In It To Win It: Happy Valley Middle students fare well in first robotics competition

Published 7:00 pm Tuesday, February 14, 2017

Star Photo/Curtis Carden                           Kole Havner, seated, fields advice from teammates Tuesday afternoon.

Star Photo/Curtis Carden
Kole Havner, seated, fields advice from teammates Tuesday afternoon.

A handful of students from Happy Valley Middle School are continuing their goal of “breaking barriers” across the state.
It’s suitable motto for the HVMS Robotics Team. The Warriors had the opportunity over the weekend to compete in their first ever robotics competition in Jefferson County and pulled away with a third place finish against 13 other high school and middle school teams.
“I think it went awesome for our kids,” HVMS teacher Mike Dorsey told the Elizabethton Star Tuesday afternoon as students worked on their robots. “It’s like I said before, I didn’t know what to expect as a coach. It was a new experience for all of us, we competed against high school and middle schools and all of our kids during very well.”
Creating a culture is the prime objective for the team, according to student Zach Stephens. Stephens, who helped pushed for the program, is joined on the team by Hailey Crawford, Kole Havner, Adam Sheppard, Eli Phillips, Lucas Chausse, Autumn Lyons, Cayden Campbell and Cameron Buck.
“Whenever I found out (the team) was going to happen, I was really excited,” Stephens said. “I didn’t know what to expect. As we got more support, it became more obvious there everything involved with this would work out. When we got to the competition, we were able to say ‘wow, we did it.’ It was a great feeling to be part of the first competition.”
Each of the students played a key role during the weekend event. Stephens served as the team’s programmer and student-coach and even helped the squad earn some extra points with some coding on their robots.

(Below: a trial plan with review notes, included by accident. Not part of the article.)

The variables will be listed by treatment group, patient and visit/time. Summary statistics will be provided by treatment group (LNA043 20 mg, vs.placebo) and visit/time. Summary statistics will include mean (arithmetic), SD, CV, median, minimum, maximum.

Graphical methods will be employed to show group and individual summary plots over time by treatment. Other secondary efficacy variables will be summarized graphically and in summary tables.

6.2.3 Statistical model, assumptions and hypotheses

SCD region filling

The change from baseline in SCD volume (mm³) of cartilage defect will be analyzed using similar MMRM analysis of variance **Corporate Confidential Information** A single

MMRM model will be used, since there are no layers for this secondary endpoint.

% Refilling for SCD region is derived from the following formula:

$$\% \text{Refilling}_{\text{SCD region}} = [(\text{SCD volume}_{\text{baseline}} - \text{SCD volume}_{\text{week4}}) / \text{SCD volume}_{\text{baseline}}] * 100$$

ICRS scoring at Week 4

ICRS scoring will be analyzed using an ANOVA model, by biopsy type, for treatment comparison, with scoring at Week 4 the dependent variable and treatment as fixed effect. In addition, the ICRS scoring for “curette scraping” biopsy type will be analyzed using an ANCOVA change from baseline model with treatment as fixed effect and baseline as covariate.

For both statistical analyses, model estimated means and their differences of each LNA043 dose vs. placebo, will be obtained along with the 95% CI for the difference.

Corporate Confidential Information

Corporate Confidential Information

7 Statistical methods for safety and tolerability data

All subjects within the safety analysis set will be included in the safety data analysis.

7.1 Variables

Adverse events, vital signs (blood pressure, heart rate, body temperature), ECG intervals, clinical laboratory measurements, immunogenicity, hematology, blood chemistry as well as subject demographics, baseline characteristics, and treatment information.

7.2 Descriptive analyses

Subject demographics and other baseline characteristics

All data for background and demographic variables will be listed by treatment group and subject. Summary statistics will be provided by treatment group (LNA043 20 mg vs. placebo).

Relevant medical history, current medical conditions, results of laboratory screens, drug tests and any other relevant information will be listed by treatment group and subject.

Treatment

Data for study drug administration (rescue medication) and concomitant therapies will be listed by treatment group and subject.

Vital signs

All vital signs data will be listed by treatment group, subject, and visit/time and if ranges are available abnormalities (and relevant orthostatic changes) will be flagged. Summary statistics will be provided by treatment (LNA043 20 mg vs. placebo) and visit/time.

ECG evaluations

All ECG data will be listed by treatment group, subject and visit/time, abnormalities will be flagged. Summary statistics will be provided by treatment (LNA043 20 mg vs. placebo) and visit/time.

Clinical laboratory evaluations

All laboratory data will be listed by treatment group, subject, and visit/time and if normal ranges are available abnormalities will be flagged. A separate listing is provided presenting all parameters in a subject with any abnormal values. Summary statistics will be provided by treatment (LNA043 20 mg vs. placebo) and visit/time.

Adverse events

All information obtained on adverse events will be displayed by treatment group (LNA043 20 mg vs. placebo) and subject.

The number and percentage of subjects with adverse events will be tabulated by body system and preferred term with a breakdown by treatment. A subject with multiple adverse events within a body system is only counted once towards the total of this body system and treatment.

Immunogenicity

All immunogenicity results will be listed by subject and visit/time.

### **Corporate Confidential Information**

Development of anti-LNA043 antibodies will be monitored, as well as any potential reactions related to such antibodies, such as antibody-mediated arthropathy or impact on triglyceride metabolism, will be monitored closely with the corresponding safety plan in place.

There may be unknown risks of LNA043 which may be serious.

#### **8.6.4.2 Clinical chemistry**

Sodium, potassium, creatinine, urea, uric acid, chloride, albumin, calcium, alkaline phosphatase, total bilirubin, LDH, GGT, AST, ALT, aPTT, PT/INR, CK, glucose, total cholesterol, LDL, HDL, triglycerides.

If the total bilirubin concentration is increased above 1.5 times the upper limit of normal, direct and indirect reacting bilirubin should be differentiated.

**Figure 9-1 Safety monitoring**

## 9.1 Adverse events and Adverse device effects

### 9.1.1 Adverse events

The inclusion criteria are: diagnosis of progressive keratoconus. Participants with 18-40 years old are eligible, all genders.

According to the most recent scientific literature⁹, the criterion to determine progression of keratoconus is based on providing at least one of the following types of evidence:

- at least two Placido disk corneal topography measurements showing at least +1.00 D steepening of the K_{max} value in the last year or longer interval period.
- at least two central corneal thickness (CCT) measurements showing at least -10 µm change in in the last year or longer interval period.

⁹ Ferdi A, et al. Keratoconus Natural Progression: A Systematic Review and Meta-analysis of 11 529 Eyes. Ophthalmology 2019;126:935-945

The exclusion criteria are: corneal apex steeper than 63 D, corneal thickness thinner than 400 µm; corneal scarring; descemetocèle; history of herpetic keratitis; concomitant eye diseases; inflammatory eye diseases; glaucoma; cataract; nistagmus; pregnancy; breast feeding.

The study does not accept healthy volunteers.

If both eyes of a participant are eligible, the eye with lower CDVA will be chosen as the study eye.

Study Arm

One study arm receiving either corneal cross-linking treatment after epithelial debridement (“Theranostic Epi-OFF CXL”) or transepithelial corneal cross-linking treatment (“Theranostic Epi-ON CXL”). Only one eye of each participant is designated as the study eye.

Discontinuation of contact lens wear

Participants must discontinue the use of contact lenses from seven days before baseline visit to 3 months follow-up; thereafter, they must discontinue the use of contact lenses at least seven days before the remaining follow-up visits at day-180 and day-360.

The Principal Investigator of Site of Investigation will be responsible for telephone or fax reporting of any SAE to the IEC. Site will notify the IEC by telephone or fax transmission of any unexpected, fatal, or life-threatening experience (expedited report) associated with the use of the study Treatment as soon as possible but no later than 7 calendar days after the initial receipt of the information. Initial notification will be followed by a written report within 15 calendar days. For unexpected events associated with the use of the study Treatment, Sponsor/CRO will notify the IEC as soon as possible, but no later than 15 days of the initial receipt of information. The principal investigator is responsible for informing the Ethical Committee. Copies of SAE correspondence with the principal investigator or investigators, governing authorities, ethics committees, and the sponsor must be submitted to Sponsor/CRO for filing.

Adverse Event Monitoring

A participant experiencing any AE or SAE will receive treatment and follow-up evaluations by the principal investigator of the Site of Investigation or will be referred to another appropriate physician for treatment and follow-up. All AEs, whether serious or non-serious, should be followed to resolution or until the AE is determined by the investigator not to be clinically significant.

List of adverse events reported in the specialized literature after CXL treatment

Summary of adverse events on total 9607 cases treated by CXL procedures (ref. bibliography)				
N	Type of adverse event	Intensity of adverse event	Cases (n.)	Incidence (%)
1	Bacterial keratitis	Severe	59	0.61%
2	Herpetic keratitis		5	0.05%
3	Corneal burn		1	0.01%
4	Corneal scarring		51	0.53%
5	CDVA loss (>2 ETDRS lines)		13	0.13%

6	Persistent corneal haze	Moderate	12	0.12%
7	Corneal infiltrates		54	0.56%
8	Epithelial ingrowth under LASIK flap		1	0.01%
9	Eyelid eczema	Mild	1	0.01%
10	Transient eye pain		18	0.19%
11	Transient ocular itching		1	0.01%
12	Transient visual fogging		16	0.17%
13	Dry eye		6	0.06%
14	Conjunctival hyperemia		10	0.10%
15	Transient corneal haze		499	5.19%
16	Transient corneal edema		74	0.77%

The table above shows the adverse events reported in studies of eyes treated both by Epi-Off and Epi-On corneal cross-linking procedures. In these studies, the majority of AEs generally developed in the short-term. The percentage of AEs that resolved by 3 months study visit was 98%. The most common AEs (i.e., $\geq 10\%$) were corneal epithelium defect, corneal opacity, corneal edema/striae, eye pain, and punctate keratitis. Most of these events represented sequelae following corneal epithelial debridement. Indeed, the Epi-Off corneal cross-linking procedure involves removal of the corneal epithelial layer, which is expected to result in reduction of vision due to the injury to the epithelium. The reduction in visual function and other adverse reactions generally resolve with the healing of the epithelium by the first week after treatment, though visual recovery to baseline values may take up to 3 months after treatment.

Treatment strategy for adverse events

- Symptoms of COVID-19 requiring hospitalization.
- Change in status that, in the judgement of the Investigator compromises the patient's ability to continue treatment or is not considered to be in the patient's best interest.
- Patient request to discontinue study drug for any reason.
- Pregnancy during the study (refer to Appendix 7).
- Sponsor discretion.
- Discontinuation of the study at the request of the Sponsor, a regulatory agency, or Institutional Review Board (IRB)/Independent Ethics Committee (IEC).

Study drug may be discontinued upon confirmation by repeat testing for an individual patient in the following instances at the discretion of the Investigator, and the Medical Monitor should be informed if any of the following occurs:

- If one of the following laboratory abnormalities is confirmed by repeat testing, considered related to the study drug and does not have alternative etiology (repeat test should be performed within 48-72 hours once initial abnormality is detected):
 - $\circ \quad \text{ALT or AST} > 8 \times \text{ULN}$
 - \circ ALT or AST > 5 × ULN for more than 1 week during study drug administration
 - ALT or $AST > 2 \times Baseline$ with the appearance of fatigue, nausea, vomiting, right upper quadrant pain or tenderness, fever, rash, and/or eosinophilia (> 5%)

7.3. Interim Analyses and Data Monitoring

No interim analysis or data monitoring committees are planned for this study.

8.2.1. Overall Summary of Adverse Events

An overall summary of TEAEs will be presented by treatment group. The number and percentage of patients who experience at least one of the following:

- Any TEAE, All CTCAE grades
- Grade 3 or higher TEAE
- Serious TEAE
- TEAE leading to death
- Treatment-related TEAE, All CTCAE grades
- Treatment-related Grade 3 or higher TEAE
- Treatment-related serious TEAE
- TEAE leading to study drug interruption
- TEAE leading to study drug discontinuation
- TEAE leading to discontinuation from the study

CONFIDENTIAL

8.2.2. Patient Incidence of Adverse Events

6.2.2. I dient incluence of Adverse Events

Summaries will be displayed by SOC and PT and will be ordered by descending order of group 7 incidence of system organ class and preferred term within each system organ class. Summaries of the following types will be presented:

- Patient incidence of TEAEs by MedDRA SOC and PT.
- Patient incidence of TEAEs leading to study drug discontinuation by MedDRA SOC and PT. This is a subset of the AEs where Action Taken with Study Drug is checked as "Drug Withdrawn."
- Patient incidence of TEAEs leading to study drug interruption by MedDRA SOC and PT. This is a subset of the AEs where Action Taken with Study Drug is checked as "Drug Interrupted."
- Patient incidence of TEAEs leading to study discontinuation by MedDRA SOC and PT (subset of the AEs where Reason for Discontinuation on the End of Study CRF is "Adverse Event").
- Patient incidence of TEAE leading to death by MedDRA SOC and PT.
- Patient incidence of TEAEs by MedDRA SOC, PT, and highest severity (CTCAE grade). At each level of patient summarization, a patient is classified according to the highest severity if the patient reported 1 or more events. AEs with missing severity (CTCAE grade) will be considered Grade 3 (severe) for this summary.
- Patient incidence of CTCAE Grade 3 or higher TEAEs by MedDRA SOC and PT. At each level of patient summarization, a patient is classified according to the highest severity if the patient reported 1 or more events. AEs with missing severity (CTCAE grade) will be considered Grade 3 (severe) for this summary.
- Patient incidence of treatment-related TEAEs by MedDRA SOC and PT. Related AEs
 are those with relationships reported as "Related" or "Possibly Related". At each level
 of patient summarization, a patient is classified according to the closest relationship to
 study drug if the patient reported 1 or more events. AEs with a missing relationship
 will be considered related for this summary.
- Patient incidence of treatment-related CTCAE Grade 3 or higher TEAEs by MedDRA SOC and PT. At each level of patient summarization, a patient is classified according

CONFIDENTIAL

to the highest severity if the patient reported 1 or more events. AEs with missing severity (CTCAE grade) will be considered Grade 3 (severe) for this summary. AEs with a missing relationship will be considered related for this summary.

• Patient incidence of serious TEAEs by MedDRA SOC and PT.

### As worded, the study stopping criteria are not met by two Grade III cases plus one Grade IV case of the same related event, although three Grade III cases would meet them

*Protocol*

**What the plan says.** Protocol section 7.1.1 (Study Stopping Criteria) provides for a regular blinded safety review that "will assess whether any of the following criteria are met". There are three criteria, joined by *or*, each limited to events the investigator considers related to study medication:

“It’s kind of complicated at first with inspection,” Havner, who served as the driver for Team 1. “You get nervous because they come by and judge your robot on everything and keep asking questions. If the judges think you’re robot is good, they’ll come by and nominate you for an award. The competition … it’s just overwhelming. You work on the strategy with your teammates, you do what you’re told and try your best to help the team.”
Eli Phillips, who served as a driver for Team 2, added the experience was fun because of the opportunity to drive the robot in the competition.
Along with Phillips, Lyons recalled the weekend was an enjoyable time.
“Being able to participate in this has been so much fun,” she said. “I’ve always been interested in unique things. We plan to just modify everything this week to get ready for our next competition.”
HVMS is just one of three schools up this way before Knoxville (Johnson County and Sullivan North) that have a robotics program in place. The Warriors will be a little closer home this weekend with a competition scheduled at Johnson County.
HVMS’ robots, Warwick and Doc, work in specific events, and the students go through different aspects throughout a game, including troubleshooting and maneuvering the robots in the hopes of coming away with the top prize.
Dorsey also thanked the multiple sponsors and individuals that have provided support for the team. With only one team in place, the students are hoping to see more in the future.
Anybody seeking to make a contribution or wanting to sponsor the “warbots” can visit the HVMS website ( or call the school at (423) 547-4070.

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